DIRECTED BY KEN WARDROP RELEASED TBC His and Hers is a flowing series of interviews with women of all ages, explaining what is happening at that period of their lives. The speaker changes every few moments, but as we move gradually from a toddler to a frail, elderly old lady, we get a sense that this is one, universal ‘woman’. John Locke suggested that humans are like rivers; you can never see a river in its entirety, but when you pass the same river at two different points you know it is the same one, even though it has completely changed


DIRECTED BY JIM JARMUSCH STARRING ISSACH DE BANKOLE, TILDA SWINTON, JOHN HURT, BILL MURRAY & GAEL BARCIA BERNAL RELEASED OUT NOW (USA) DECEMBER 11 (UK) Jim Jarmusch is a universally treasured artist, a living legend with a permanent place in the US indie cinema hall of fame, but that doesn’t change the fact that this is a terrible film. While Stranger Than Paradise and Mystery Train had a punk aesthetic and experimental edge, and Broken Flowers had a melancholy maturity that signalled his depth of emotion, The Limits of Control is


a cold, heartless film that has been made entirely for it’s own sake. I hope Jarmusch et al had a thoroughly enjoyable time making it, but I see no reason why anybody else should have to watch; it says absolutely nothing about anything. The story follows De Bakole’s ‘hitman’ as he travels across Spain picking up coded messages from a host of globally renowned actors on his way to the ‘hit’. This is the ‘hitman movie’ premise, but it has absolutely no effect on the tone, pace or themes of the film. The Limits Of Control is closer to Coffee and Cigarettes than Ghost Dog and you cant help but feel that it is just an exercise in pretentious

in character and appearance. That is what this film reminds me of… a woman at the age of five and a woman at the age of ninety can have the same sense of humour, the same calm sense of understanding, and the same unsettling understanding of men. They deal with problems in the same way, whether they are being forced to clean their room, reminding their boyfriend that he has to help around the house, or dealing with the loss of a husband after forty years of marriage. The film creates a rich tapestry of memories, and in so doing it explains just how precious and fleeting life is.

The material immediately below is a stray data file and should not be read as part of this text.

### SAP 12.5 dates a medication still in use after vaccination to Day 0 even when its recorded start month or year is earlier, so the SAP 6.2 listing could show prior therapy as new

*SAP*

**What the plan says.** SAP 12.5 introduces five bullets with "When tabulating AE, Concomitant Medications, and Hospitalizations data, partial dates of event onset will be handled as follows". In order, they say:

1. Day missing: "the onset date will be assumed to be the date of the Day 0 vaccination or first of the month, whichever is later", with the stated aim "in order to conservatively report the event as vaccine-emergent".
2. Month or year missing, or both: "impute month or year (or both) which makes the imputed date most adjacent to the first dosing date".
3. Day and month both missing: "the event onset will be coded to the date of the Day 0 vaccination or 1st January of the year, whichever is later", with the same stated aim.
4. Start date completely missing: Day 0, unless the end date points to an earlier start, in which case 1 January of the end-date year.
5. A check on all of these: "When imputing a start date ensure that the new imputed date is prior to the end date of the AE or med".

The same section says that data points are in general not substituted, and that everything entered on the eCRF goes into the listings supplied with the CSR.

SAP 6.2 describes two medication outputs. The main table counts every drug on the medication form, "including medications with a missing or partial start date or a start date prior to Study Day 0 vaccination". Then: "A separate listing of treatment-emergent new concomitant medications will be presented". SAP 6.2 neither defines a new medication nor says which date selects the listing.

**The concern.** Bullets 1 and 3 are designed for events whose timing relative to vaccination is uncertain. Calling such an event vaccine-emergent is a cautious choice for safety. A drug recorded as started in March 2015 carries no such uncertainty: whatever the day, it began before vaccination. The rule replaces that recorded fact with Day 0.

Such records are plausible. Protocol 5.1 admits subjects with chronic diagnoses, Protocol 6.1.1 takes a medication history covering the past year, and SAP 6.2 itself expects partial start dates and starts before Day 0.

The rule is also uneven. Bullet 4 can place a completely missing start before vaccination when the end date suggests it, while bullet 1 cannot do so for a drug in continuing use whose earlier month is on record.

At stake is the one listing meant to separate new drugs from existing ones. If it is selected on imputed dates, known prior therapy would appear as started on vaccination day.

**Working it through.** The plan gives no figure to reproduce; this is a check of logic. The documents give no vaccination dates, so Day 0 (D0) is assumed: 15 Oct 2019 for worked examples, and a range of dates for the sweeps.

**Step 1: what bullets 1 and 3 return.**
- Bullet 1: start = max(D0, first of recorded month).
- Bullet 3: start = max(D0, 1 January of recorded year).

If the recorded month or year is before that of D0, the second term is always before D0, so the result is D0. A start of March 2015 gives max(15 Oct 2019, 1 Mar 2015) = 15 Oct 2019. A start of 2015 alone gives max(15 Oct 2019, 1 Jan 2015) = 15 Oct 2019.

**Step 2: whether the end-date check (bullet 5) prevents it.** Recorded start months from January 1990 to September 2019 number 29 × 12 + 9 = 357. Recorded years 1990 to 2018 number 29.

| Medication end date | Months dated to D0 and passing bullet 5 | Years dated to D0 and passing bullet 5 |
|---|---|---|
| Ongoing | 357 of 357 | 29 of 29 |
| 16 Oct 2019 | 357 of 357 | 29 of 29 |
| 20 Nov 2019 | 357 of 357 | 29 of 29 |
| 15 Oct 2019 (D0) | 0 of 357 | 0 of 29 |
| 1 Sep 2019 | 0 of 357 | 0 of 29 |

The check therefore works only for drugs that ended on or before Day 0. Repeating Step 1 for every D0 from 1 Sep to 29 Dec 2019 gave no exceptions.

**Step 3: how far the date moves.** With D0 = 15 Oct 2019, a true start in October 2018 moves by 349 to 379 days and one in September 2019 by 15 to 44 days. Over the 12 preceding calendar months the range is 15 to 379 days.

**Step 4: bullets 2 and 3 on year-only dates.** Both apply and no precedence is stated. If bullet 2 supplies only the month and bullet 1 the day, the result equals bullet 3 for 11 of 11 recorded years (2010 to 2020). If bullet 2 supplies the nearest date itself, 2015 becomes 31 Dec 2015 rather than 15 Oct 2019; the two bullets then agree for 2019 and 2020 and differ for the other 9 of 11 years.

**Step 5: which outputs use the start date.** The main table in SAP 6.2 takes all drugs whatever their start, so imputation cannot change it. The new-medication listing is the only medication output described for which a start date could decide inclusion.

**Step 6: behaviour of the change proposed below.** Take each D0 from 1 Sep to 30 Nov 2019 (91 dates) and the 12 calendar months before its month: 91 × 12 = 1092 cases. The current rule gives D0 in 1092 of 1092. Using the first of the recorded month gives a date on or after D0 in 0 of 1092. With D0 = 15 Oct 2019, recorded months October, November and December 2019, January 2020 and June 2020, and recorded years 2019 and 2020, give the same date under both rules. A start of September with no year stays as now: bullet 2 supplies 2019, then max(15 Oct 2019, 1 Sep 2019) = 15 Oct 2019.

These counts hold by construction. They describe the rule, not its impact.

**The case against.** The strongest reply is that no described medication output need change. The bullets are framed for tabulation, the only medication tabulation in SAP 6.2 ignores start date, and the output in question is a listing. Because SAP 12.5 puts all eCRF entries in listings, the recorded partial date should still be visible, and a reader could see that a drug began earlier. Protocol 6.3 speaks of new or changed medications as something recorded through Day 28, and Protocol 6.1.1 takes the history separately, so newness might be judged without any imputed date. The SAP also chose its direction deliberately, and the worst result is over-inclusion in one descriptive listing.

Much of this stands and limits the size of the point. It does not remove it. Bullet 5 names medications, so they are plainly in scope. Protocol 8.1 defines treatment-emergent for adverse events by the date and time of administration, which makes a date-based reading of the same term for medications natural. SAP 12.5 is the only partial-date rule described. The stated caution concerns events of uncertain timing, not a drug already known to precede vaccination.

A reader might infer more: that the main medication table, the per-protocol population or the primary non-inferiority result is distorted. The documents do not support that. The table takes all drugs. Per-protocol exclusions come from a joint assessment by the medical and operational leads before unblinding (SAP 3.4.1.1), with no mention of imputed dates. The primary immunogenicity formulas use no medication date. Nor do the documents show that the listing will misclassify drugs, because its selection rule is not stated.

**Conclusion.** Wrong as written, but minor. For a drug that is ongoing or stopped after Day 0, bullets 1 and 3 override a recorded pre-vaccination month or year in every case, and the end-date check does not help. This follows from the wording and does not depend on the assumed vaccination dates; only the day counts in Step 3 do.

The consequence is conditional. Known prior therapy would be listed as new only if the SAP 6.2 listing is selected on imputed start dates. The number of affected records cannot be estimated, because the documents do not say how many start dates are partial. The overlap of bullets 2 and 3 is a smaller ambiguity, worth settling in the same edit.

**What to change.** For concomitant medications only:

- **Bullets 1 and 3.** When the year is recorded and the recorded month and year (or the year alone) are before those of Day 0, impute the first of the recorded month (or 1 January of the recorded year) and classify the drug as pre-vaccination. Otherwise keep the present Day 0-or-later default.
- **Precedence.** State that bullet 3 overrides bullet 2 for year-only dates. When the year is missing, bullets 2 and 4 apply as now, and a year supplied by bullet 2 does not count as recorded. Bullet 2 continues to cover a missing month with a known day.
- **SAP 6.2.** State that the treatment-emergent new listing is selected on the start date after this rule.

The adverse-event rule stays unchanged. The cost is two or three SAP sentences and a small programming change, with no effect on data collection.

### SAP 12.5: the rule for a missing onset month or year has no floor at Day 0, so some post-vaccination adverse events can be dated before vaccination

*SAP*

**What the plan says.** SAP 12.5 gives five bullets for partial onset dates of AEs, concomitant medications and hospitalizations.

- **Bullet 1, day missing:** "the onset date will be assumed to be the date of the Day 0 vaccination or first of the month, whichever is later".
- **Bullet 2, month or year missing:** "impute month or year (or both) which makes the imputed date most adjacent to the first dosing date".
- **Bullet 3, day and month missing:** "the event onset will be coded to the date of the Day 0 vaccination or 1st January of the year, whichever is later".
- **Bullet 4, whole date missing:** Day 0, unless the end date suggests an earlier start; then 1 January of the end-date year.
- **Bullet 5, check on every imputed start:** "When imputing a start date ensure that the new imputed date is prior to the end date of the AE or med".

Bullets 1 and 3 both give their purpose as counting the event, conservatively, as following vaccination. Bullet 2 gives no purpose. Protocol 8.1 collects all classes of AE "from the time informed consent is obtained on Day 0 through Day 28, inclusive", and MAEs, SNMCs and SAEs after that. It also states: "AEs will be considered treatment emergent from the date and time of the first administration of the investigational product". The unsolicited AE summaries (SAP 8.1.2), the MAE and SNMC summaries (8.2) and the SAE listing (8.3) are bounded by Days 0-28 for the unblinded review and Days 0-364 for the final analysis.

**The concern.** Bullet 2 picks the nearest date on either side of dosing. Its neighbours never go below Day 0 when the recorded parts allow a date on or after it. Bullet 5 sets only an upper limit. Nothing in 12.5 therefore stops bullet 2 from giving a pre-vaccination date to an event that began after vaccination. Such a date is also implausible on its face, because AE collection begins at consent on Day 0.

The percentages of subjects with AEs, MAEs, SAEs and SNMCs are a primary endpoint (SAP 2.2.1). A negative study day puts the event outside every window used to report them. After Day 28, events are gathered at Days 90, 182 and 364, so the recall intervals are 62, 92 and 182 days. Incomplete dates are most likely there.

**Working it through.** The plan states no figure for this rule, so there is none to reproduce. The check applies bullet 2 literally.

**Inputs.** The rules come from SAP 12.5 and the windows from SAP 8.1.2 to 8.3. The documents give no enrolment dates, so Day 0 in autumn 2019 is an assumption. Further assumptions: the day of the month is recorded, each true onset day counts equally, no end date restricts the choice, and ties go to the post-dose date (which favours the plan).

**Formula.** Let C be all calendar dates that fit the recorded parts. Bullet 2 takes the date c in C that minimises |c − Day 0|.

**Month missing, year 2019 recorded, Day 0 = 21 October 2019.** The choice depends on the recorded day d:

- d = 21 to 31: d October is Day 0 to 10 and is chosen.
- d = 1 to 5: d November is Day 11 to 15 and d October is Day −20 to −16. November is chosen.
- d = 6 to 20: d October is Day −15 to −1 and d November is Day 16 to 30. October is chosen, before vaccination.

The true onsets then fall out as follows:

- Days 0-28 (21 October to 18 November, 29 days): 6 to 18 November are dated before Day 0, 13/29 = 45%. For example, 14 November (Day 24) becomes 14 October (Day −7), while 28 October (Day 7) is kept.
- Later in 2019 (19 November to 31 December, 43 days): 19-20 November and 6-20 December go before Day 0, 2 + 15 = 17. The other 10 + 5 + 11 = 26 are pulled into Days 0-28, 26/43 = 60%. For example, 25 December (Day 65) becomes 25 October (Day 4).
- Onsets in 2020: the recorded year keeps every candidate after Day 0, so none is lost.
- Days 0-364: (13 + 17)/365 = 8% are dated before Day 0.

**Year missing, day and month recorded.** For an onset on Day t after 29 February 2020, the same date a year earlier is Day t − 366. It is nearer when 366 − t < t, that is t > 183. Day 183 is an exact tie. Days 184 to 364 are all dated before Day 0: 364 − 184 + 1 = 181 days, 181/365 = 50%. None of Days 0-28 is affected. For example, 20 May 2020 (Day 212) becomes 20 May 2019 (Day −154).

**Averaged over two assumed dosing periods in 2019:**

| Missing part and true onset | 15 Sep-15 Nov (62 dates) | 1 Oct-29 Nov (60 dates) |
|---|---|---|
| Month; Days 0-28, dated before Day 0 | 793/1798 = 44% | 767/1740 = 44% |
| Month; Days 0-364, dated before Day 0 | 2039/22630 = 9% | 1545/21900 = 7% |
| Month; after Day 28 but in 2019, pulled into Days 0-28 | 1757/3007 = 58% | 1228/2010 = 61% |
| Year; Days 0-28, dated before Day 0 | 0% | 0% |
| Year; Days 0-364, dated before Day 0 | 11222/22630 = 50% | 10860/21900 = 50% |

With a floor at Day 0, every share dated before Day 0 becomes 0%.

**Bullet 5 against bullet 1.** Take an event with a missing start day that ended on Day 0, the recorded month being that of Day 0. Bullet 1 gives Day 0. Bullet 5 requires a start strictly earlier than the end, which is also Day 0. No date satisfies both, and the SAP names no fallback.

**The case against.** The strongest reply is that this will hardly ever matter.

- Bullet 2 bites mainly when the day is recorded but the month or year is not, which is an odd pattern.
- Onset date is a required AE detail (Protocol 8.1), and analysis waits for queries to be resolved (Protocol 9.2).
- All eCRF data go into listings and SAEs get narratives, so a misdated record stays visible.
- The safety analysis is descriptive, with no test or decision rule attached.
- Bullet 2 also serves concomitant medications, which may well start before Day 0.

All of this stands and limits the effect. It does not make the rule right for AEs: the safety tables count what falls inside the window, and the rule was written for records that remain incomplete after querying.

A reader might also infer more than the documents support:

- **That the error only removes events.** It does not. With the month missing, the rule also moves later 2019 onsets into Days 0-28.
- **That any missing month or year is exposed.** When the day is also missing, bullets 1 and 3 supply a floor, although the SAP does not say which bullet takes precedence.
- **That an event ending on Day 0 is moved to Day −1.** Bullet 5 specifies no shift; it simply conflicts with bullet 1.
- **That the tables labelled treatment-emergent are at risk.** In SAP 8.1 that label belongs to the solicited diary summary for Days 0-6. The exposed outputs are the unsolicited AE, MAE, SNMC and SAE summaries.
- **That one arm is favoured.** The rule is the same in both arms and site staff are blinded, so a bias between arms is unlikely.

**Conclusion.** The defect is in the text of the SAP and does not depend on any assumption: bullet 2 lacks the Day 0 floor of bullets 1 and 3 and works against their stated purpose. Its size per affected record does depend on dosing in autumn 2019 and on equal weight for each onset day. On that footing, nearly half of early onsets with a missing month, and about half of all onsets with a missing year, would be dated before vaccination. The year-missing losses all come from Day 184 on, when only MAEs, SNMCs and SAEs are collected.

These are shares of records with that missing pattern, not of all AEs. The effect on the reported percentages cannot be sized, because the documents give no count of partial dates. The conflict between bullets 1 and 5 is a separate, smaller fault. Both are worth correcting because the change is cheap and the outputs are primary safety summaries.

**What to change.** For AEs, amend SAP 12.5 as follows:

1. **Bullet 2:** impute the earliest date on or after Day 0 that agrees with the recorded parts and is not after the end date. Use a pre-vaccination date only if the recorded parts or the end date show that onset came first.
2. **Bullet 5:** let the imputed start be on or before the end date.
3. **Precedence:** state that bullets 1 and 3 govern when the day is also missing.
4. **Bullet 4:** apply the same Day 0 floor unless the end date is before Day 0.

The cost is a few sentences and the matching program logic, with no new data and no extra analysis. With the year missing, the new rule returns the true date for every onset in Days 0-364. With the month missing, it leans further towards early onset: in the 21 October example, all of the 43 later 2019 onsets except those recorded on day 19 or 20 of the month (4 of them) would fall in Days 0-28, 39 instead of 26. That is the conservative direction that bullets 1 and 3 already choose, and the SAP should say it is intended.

acting (Tilda Swinton is guilty of the most self-indulgent performance) rather than a carefully plotted feature film. There is no denying that the aesthetic of the film is faultlessly beautiful, but there is surely no need to even mention this when discussing a film photographed by Christopher Doyle, it is simply a given. And it doesn’t look better than any of the good films that Doyle has photographed, so I strongly recommend you watch one of those instead, and leave this self-important, meaningless reel to rot in Jarmusch’s basement until he decides to make a film for other people again.




DIRECTED BY SAM TAYLOR WOOD STARRING AARON JOHNSON, KRISTEN SCOTT THOMAS, ANNE MARIE DUFF, DAVID MORRISEY & THOMAS BRODIE SANGSTER RELEASED DECEMBER 26 (UK) TBC (USA) John Lennon (Johnson) was constantly in trouble at school for bullying, playing truant, and reading ‘illicit’ magazines. He had a strained relationship with his strict, positively Victorian Aunt and legal guardian, Mimi (Scott Thomas), and his only friend through these years was his loving and free-spirited Uncle George (Threlfall), so when George dies of a heart attack John decides it is time to seek out his mother. Julia (Marie Duff) turns out to be a wild, fun-loving young woman, and when John gets suspended from school he hides the fact from Mimi and spends his days listening to ‘rock and roll’ and learning the guitar with his mother. This brief glimpse of hope and happiness is though stamped out and the film becomes a destructive and passionate story of confused love and the difficulties of

forgiving people for things you have already forgotten. John escapes into the exciting new world of ‘rock and roll’. He founds The Quarrymen, meets Paul McCartney, and begins to find some success. But John’s heart is poisoned by the unanswered questions about why his own mother couldn’t raise him, and it is clear he cannot be happy until he understands his past. The performances are predictably excellent. Anne Marie Duff was spectacular in Shameless and she brings the same rough, dazzling beauty to Julia. David Threlfall is one of the most wonderful talents in Britain, and it is a shame that his character has so little screen time. The finest performance, however, is that of Kristin Scott Thomas. She is powerful and alluring, yet delicate and easily hurt; it is a really extraordinary performance. Aaron Johnson also holds his own amongst some of the finest actors in Britain. But there is no getting away from the fact that his physiology is far too boisterous to capture the character of one of music’s most geeky-looking icons. Perhaps the most surprising thing is how traditional the structure and aesthetic of the film are.